Monday, July 25, 2011

Iran Ate My Homework. Again.

26 July 2011

by Jeff Huber

“Uncle Leo” Panetta, our newly coroneted Secretary of Defense, wasted little time in leaping face-first onto the blame Iraq bandwagon.  On 9 July he stated that weapons supplied by Iran had become a “tremendous concern” in Iraq in recent weeks.  “We’re seeing more of those weapons going in from Iran, and they’ve really hurt us,” Panetta puled. 

Panetta, Mullen and Jeffrey agree
on the threat from Iran.
Panetta wasn’t flying solo on this propaganda raid; he had two loyal echo chamberlains on his wing.  As New York Times Pentagon camp follower Elisabeth Bumbler dutifully relayed from her uniformed handlers, “Mr. Panetta is the third top American official to raise an alarm about Iranian influence in Iraq in recent days.”  The other two top officials were Joint Chiefs potentate Mike Mullen and ambassador to Iraq James Jeffrey.  Mutt and Jeff say they have “forensic evidence” to back their claims, though neither they nor Uncle Leo mentioned what that forensic evidence might be.  Whatever they’re referring to, historical evidence indicates we’ll never see it. 

The Pentarchy’s bull feather merchant marines have been shooting poisoned information arrows at Iran at regular intervals since around the time young Mr. Bush stiff armed that Iraq Study Group surrender stuff and went instead with the neocons’ surge strategy.  Freddie Kagan, The American Enterprise Institute’s warlord Fauntleroy, published the surge manifesto Choosing Victory: A Plan for Success in Iraq in January 2007. 

Within a month Michael R. Gordon of the New York Times published “Deadliest Bomb in Iraq Is Made by Iran, U.S. Says.”  Gordon had made his bones with the Bush/Cheney regime when he and Judith Miller helped them execute the Nigergate hoax that duped the nation into nodding along with their pet invasion of Iraq.  In their 8 Sept. 2002 article “Threats and Responses: The Iraqis; U.S. Says Hussein Intensifies Quest for A-Bomb Parts,” Gordon and Miller supported their assertion that Hussein was seeking yellowcake from Niger by citing anonymous “officials” a jaw-dislocating 30 times.  The documents that comprised the “smoking gun” were later proven to be poorly fabricated forgeries. 

In making the case that Iran was producing the roadside bombs that were killing so many Americans in Iraq in his 2007 story, Gordon referenced “interviews” with “civilian and military officials from a broad range of government agencies” who “provided specific details to support” a claim that Iran was providing “’lethal support’ to Shiite militants in Iraq.”  Gordon didn’t name any of these officials, or quote them directly or, for that matter, relay any of those specific details they provided other than to state that said details were likely to be revealed later.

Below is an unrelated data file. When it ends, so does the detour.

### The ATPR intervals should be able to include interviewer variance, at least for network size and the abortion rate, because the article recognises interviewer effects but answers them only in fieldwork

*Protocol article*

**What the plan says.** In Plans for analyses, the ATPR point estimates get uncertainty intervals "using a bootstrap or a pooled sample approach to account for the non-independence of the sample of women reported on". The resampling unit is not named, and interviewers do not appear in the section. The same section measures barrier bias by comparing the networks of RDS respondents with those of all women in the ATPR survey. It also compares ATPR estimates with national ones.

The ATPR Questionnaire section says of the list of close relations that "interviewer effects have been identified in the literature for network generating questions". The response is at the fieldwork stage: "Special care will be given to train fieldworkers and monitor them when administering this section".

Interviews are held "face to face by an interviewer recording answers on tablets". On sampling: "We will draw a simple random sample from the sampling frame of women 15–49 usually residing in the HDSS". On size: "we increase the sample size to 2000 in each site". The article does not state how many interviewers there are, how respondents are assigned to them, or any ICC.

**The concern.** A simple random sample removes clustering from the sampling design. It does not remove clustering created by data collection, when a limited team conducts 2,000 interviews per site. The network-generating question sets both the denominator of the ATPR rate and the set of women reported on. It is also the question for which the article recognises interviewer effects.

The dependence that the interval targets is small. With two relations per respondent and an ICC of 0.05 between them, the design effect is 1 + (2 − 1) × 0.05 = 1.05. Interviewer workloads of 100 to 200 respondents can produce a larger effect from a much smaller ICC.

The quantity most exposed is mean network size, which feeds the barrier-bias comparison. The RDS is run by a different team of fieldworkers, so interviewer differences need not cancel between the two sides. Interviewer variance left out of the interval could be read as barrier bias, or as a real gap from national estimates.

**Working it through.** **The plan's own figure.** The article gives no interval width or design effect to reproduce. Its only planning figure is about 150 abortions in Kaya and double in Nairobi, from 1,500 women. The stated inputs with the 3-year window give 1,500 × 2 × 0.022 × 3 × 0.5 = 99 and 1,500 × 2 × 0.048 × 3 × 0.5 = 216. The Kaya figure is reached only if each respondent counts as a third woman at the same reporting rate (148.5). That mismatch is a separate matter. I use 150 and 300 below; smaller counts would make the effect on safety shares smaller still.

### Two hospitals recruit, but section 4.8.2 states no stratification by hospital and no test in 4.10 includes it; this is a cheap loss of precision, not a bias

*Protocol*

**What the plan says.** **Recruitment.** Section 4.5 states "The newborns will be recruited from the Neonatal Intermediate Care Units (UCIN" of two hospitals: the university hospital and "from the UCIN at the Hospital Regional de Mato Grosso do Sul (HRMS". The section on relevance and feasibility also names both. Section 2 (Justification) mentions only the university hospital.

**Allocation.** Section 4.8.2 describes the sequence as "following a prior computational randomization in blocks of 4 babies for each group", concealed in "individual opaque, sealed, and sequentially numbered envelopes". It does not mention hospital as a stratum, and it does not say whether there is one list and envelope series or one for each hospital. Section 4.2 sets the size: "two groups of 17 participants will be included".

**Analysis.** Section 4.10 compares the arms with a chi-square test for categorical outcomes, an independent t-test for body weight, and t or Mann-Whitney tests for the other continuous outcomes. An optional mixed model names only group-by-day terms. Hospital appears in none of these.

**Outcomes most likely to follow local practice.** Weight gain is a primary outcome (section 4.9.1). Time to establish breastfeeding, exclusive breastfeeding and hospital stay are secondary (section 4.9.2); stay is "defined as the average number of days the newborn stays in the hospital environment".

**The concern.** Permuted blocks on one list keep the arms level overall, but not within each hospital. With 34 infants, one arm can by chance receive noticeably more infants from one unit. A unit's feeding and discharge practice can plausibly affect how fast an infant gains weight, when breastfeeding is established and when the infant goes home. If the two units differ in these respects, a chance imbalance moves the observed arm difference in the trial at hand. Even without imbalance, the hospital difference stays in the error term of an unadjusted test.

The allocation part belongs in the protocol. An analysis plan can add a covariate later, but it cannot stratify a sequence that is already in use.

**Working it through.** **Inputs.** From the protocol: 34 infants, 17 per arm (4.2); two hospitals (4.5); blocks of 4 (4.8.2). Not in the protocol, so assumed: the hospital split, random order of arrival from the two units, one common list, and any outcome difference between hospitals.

Looks Iranian to me.
Then-ambassador to Iraq and charter New American Centurion Zalmay Khalilzad promised to pony up proof of the allegations outlined by Gordon.  The military trotted out some of its very best PowerPoint palaver for a select audience of embedded media trustees, in which some sad sack major looking to become a sad sack light colonel said the shaped roadside bomb charges being discussed could only have come from Iran.  After the brief the major allowed as how, well, yeah, um, actually, the stuff in the bombs could have been bought at any Radio Shack.  (But Iran people still suck, okay?)

My colleague Gareth Porter correctly noted in Sept. 2007 that the Bush/Cheney administration “has not come forward with a single piece of concrete evidence to support the claim that the Iranian government has been involved in the training, arming or advising of Iraqi Shiite militias.”  To this day, the only existing evidence of an outside party supplying weapons to Shiite militias points directly at “King David” Petraeus who, as commander in charge of training Iraqi security forces in 2004 and 2005, handed out 190,000 (that’s right, one hundred and ninety thousand) AK-47s that vanished like cookies at an AA meeting.   

Porter has also exposed allegations that Iran is pursuing nuclear weapons as fatuous.  In early 2010 he published a numbers of articles that revealed the files contained on the “smoking laptop” computer that described Iran’s work on a “nuclear trigger” were as blatantly bogus as the blue-dollar-bill forgeries that “proved” Hussein was buying yellowcake uranium powder from Niger.  But thanks to neocon-backed brainwash breweries like United Against Nuclear Iran (aka UANI), lysergic visions of an Iranian made mushroom cloud over Jerusalem persist. 

An article in last Thursday’s New York Times by Michael Gordon soul mate David E. Sanger badgered us with bull roar about how some development or other means Iran is getting closer to having bomb-grade material because the “United Nations Security Council” has “evidence” of something completely unrelated, and “international nuclear inspectors and American officials” say “evidence” points to something else entirely, and an “Iran expert” at a right-wing think tank says “The evidence is there that they are accelerating” but he doesn’t say what the evidence is or what exactly it says "they" are accelerating.